Wednesday, February 22, 2017

Three Academic Sources
This article talks about the rise of anxiety and depression in the UK in terms of a students' financial situation. I was hoping to link mental illness in the United States with mental illness in the UK because of the rise of privatization in both places. This article can help me merge the two. The conclusion of this study found that financial difficulties can increase student anxiety, and depression can negatively impact a student's academic success. Financial situations and socioeconomic status has came up in quite a few articles I have read. This leads me to believe that privatization of colleges could potentially be indirectly causing mental illness to increase. I am finding articles that will really help the question of my paper out, which is WHY mental illness is increasing so rapidly amongst college students.
I have been waiting to receive access to this article because I believe it could give some answers as to why depression and anxiety is increasing. It is a fact that mental illness is increasing, but I really would like to research why and how it is effecting students in their school and personal lives. The abstract of this article explains that anxiety and depression levels increase while drinking, and after drinking. In the article above I mentioned financial and socioeconomic status, but maybe there is proof that students are not helping their own mental illness by engaging in social drinking. I hope I can gain access to the full article, I feel this will help diversify my paper.
This article contains a lot of information on my topic, not only about anxiety but depression as well. It shows potential reasons as to why mental illness is increasing due to the number of students colleges are letting in. It also explains how colleges are coping, along with statistics about anxiety and depression. The article introduces a new device as a solution to the waitlist problem counselors and university students run into when attempting to get any type of help.

Thursday, February 16, 2017

Scouting the Territory

Blog #2

Update: My topic has remained the same since my initial post. I have been doing some research and I am still working on whether I want to include depression as a topic in my paper. From the DSM-5 standpoint, depression has more of a relation to bipolar disorder than anxiety. However, I am almost done with my psychology major and I have learned in many classes that anxiety and depression seem to go hand in hand. Many people who exhibit one, exhibit symptoms of both.

Online findings: From my research thus far, I have learned that depression and anxiety rates have both increased not only in the United States, but also in Britain. There are many factors which contribute to the rise of mental illness among college students, but privatization of colleges are one thing that the United States and Britain both have in common. Privatization, loss of confidence, angst, and obviously depression and anxiety were terms that came up a lot. All of the articles explain different possibilities, viewpoints, and explanations as to why these mental illnesses are on the rise. There are many different research studies, articles, and surveys about this topic. I am interested to see what common grounds are discussed amongst all of them.

Scholarly articles/ books & Conversations about my topic: In Dana Becker's book, she mentions how stress is becoming more of an inside job in that our stress is now causing our problems, we are not stressed because of the problems themselves. One thing she mentions that is causing such stress are the social problems we face. College students all face similar stressors such as being given so many different choices and options, and being afraid to make the wrong decision. Another social issue is the privatization of anxiety (I will hope to continue on this topic with more research). These social problems mentioned also correlate with the article "Anxiety: the epidemic sweeping through Generation Y" by Rachael Dove. One social problem Dove gives for anxiety, is social media and the fear of missing out, otherwise known as FOMO.  Another thing that came up in a scholarly article I reviewed was that students are at a higher risk for mental health problems if they struggle financially. I feel that with this conclusion of the study, I will be able to find a lot of information relating to mental illness and socioeconomic status. Much of this anxiety can be bought out by privatizing colleges, I am excited to see where my research will go.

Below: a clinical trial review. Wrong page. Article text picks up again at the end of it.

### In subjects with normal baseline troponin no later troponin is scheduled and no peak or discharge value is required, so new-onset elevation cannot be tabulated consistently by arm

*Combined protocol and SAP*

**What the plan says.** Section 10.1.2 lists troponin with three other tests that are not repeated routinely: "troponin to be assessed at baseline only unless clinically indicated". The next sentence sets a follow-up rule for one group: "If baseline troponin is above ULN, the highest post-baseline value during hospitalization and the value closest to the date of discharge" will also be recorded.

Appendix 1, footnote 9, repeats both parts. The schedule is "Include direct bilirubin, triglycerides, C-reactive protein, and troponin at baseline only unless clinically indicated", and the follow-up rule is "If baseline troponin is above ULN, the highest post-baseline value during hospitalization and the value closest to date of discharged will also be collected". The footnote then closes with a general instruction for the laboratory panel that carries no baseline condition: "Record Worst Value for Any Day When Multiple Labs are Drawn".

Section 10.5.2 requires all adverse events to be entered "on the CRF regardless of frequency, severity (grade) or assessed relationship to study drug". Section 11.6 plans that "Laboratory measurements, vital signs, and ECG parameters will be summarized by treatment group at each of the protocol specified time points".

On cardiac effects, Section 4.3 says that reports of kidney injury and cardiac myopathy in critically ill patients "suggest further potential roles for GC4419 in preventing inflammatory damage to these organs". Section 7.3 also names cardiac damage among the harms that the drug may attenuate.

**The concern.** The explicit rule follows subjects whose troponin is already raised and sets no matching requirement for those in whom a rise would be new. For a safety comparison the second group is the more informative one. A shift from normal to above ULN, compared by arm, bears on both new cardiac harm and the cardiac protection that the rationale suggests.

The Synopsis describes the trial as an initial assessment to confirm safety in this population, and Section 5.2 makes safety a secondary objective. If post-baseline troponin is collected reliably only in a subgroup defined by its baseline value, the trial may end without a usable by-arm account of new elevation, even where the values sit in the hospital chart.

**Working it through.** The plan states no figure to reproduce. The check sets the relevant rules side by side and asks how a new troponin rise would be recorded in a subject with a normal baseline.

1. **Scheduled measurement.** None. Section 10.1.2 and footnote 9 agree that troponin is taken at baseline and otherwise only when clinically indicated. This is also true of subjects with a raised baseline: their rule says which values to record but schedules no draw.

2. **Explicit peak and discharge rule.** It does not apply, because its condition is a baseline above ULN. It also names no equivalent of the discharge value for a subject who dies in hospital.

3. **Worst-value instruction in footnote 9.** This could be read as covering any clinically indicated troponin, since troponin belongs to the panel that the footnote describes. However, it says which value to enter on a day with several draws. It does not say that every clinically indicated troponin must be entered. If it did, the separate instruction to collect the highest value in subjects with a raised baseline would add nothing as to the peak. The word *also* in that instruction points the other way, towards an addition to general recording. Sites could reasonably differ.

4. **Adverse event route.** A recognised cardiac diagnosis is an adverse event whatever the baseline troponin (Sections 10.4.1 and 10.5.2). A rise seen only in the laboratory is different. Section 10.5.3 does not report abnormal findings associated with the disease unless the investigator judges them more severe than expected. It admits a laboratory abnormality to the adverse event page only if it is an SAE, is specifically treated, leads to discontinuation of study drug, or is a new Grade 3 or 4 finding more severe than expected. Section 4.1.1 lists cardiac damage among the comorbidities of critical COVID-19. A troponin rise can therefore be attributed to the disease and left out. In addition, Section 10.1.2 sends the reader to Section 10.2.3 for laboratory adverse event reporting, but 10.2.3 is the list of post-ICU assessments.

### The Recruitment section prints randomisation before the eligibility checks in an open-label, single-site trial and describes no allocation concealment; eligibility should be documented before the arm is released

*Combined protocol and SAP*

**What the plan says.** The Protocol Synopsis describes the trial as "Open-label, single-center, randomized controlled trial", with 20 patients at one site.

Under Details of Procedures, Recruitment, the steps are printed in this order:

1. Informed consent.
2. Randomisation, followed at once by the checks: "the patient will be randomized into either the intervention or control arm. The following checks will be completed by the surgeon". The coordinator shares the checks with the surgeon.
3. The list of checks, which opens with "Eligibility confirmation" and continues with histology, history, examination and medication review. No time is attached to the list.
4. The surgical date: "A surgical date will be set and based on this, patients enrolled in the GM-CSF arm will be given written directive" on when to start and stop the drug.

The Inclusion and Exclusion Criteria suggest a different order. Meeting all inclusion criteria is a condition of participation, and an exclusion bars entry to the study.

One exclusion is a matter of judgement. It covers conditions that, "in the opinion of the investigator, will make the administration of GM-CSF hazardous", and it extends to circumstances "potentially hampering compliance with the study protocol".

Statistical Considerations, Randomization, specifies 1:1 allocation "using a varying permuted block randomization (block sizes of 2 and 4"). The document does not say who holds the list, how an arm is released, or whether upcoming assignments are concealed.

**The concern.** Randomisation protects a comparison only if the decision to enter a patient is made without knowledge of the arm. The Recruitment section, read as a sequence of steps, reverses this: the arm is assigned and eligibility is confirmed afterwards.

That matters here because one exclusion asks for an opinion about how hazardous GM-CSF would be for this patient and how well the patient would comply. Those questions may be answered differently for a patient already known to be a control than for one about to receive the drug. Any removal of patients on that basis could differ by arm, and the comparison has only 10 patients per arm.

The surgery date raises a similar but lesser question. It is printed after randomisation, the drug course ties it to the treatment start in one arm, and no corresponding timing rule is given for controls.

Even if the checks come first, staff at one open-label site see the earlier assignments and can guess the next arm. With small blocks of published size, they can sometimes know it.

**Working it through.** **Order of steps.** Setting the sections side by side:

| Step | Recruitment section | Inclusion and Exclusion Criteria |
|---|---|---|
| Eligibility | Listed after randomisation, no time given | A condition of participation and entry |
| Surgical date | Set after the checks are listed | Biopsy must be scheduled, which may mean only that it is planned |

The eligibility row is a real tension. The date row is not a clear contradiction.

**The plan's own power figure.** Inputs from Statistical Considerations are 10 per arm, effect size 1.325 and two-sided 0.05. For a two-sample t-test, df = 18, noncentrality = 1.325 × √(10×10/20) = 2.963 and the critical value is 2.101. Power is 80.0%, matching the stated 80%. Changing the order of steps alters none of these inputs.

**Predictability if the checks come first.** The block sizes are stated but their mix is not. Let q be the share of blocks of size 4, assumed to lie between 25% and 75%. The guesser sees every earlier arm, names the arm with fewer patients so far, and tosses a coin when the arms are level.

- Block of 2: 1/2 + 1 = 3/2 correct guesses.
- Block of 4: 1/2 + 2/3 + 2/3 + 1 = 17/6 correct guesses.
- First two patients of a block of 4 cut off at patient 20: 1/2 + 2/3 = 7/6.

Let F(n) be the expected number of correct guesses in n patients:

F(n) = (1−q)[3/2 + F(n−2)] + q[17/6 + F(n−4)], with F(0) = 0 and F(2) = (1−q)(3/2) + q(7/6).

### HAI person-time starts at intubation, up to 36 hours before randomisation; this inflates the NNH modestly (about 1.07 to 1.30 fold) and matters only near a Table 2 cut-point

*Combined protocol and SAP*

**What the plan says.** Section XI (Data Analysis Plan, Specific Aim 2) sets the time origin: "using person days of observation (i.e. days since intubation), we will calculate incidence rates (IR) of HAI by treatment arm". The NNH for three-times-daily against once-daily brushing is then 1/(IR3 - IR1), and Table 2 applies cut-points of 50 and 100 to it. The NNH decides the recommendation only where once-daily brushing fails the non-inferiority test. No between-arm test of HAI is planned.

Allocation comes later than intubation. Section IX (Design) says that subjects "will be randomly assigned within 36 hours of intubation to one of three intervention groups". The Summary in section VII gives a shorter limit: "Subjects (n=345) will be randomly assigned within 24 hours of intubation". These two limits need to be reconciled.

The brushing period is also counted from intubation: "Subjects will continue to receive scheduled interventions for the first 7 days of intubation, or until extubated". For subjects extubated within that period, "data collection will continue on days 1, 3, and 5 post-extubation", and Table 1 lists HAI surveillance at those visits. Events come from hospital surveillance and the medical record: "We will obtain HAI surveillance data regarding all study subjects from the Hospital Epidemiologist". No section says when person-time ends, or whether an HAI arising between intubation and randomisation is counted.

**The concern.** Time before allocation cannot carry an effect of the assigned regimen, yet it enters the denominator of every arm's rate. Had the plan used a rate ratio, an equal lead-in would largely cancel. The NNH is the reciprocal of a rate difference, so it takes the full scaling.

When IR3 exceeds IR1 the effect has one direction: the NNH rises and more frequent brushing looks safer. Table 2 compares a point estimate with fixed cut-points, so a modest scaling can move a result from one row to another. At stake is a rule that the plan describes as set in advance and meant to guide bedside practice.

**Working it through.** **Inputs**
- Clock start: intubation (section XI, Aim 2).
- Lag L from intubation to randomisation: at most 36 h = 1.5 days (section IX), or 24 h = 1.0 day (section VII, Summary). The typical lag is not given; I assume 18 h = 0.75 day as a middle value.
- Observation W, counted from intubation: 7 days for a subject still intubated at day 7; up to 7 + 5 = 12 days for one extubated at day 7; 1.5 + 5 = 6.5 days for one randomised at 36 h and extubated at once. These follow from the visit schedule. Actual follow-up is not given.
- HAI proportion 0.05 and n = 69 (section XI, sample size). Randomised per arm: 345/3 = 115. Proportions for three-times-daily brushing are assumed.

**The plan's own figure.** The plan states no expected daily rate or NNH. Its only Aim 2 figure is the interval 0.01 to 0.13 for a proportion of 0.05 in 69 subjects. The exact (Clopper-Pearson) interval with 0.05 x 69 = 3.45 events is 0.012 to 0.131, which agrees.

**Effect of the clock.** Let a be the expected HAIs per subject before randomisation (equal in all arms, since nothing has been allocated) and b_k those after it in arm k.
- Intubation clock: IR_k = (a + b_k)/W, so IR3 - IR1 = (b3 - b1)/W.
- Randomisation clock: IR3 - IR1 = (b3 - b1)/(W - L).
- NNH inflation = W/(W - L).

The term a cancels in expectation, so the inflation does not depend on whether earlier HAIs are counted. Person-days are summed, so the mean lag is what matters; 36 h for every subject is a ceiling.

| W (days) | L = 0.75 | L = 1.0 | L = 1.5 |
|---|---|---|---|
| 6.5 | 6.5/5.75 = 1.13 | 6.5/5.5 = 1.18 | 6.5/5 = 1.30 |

An alternative useful link: The first useful link I started off with contains statistics on anxiety from college campuses. A potential issue with some of this data is that it is from a few years ago. I would like to research more to find data and surveys that are a bit more recent, but this was a good place for my research to begin. The findings indicate that 80% of students experience frequent stress, 34% have felt depressed, and 13% have been clinically diagnosed with an anxiety or depression disorder.
Other useful links have been discussed above.

Controversies: I have not yet found any controversies on my topic.

Saturday, February 11, 2017

Initial Topic Idea

Blog #1

For my project, I am considering researching the prevalence and etiology of mental illness in college students. Particularly, I would like to focus on anxiety and depression. I am double majoring in psychology and social work, so these specific kinds of mental illnesses are something I like to learn about. Throughout my two years of college I've realized that many students struggle with lots of stress which can lead to anxiety and depression. Many of these students think they are going crazy, when in fact they are struggling with something that many of their peers are also dealing with.